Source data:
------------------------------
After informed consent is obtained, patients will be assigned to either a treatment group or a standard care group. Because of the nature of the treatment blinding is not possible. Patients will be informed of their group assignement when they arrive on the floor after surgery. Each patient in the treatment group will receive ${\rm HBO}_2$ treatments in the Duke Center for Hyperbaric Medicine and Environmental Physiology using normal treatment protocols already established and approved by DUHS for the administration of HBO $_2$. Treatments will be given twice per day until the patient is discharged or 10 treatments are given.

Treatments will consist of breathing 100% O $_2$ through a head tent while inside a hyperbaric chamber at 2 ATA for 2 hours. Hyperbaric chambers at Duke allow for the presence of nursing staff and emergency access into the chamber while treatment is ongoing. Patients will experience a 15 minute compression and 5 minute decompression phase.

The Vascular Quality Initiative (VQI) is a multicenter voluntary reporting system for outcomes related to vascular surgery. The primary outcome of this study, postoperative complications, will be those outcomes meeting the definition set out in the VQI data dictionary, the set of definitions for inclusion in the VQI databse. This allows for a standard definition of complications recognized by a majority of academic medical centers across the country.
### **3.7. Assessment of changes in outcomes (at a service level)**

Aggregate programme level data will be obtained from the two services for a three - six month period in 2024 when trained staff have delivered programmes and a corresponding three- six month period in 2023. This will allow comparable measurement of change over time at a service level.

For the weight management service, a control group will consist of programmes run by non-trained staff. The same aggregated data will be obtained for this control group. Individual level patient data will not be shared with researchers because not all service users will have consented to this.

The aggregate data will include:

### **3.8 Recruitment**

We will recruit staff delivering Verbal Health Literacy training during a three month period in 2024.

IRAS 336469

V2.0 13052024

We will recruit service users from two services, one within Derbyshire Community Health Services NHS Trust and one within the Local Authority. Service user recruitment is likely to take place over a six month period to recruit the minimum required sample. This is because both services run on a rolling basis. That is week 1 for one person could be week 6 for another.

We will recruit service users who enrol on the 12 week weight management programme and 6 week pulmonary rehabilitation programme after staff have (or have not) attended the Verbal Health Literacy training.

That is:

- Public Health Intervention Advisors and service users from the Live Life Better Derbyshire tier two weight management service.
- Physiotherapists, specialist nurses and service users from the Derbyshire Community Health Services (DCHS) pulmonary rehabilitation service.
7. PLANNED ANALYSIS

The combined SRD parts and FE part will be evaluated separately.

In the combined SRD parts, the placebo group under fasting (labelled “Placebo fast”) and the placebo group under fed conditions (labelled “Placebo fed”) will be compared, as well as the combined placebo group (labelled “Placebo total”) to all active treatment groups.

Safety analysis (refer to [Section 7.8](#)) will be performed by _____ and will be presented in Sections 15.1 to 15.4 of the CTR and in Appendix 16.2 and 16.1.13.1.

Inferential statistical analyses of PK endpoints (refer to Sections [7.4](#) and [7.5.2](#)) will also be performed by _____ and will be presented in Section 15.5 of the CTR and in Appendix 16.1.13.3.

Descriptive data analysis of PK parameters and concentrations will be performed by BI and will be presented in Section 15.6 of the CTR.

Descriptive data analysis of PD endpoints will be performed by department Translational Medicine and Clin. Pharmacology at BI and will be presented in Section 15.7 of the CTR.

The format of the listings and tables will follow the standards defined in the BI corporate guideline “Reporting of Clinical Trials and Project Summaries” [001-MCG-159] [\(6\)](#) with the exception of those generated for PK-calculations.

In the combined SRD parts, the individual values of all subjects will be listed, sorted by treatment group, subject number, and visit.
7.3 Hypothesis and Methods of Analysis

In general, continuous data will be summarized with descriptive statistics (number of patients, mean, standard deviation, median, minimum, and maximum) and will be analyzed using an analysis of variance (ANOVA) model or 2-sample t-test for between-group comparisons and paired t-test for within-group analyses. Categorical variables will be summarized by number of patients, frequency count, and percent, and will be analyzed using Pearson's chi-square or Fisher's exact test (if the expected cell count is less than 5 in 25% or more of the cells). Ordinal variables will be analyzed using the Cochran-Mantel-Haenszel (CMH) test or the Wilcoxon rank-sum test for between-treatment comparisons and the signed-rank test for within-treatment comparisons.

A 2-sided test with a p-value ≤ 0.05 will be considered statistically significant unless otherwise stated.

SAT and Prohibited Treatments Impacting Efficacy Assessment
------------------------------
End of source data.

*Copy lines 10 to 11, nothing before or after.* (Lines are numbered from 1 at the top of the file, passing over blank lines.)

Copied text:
IRAS 336469

V2.0 13052024